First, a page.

Saw Palmetto - saw palmetto, American dwarf palm tree, cabbagepalm; Latin Name:Serenoa repens, Sabalserrulata: Saw palmetto is a small palm tree native to the eastern United States. Its fruit was used medicinally by the Seminole Tribe of Florida. Saw palmetto is used as a traditional or folk remedy for urinary symptoms associated with an enlarged prostate gland (also called benign prostatic hyperplasia, or BPH), as well as for chronic pelvic pain, bladder disorders, decreased sex drive, hair loss, hormone imbalances, and prostatecancer.

    Ginseng: Some studies have found that ginseng may boost the immune system. There is some evidence that one particular type of American ginseng extract might decrease the number and severity of colds in adults. Several studies in people have also shown that ginseng may lower blood sugar levels.There is some early evidence that ginseng might temporarily -- and modestly -- improve concentration and learning. In some studies of mental performance, ginseng has been combined with ginkgo. While these studies are intriguing, many experts feel that we need more evidence.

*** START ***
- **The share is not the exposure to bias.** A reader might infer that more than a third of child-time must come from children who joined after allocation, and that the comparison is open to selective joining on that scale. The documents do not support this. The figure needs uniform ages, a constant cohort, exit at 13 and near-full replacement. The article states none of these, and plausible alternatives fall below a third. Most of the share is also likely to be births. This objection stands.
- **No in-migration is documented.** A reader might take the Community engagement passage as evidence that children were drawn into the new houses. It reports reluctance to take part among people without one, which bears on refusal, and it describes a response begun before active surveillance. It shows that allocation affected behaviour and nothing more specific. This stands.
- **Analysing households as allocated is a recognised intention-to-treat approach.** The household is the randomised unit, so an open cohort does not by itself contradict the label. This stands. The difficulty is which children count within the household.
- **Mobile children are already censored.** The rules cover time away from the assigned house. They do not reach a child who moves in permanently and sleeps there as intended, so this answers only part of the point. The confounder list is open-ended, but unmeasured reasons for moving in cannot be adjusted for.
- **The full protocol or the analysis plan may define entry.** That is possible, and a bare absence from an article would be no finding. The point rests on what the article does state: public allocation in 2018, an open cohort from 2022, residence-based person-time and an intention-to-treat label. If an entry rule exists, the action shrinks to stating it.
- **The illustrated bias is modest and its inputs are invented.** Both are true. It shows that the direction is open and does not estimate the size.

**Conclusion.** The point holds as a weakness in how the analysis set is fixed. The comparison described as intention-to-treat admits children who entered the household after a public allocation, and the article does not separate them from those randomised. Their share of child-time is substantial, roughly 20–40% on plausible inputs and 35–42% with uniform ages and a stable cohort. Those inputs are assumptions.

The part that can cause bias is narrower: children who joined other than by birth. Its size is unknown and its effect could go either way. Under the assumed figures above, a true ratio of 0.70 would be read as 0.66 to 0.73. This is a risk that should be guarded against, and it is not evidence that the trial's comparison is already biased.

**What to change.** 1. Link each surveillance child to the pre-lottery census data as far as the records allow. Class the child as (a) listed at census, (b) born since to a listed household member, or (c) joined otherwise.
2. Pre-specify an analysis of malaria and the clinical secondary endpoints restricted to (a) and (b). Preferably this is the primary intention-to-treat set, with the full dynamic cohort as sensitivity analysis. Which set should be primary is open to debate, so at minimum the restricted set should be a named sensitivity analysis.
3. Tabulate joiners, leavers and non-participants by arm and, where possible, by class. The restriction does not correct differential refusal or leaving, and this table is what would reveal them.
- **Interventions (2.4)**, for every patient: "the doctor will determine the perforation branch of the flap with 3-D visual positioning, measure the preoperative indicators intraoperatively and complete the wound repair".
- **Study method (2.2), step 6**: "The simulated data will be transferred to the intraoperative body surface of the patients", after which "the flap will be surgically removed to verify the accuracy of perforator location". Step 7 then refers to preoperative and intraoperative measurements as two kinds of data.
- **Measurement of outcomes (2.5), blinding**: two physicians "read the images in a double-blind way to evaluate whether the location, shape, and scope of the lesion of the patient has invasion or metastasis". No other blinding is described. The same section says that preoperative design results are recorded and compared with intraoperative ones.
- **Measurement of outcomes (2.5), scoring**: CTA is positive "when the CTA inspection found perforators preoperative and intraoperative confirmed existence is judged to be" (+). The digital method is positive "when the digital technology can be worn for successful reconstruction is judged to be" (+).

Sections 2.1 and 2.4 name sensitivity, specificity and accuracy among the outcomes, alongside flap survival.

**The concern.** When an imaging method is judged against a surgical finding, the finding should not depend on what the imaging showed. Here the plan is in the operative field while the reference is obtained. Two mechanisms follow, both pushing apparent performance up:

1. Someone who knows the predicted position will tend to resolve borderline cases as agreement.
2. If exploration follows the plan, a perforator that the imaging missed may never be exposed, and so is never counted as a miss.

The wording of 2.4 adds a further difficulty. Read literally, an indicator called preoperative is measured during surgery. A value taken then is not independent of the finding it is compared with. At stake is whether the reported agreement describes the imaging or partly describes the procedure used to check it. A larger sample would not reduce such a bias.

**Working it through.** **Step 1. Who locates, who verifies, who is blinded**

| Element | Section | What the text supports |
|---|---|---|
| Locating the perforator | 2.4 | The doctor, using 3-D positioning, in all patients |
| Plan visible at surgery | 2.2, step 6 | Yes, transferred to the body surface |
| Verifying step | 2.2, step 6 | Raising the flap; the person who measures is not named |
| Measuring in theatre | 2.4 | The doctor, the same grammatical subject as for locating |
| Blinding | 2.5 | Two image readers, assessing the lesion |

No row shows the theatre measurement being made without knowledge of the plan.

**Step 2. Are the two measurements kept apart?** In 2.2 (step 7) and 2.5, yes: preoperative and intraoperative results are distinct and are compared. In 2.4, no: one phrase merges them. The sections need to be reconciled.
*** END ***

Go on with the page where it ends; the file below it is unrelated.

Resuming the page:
There are nine known species of echinacea, all of which are native to the United States and southern Canada. Echinacea has traditionally been used for colds, flu, and other infections, but research studies on echinacea for colds have had inconclusiveresults.

    Garlic is the edible bulb from a plant in the lily family. It has been used as both a medicine and a spice for thousands of years. Garlics most common folk or traditional uses as a dietary supplement are for high cholesterol, heart disease, and high blood pressure. Other folk or traditional uses include prevention of certain types of cancer, including stomach and colon cancers. Garlic cloves can be eaten raw or cooked. They may also be dried or powdered and used in tablets and capsules. Raw garlic cloves can be used to make oils and liquidextracts.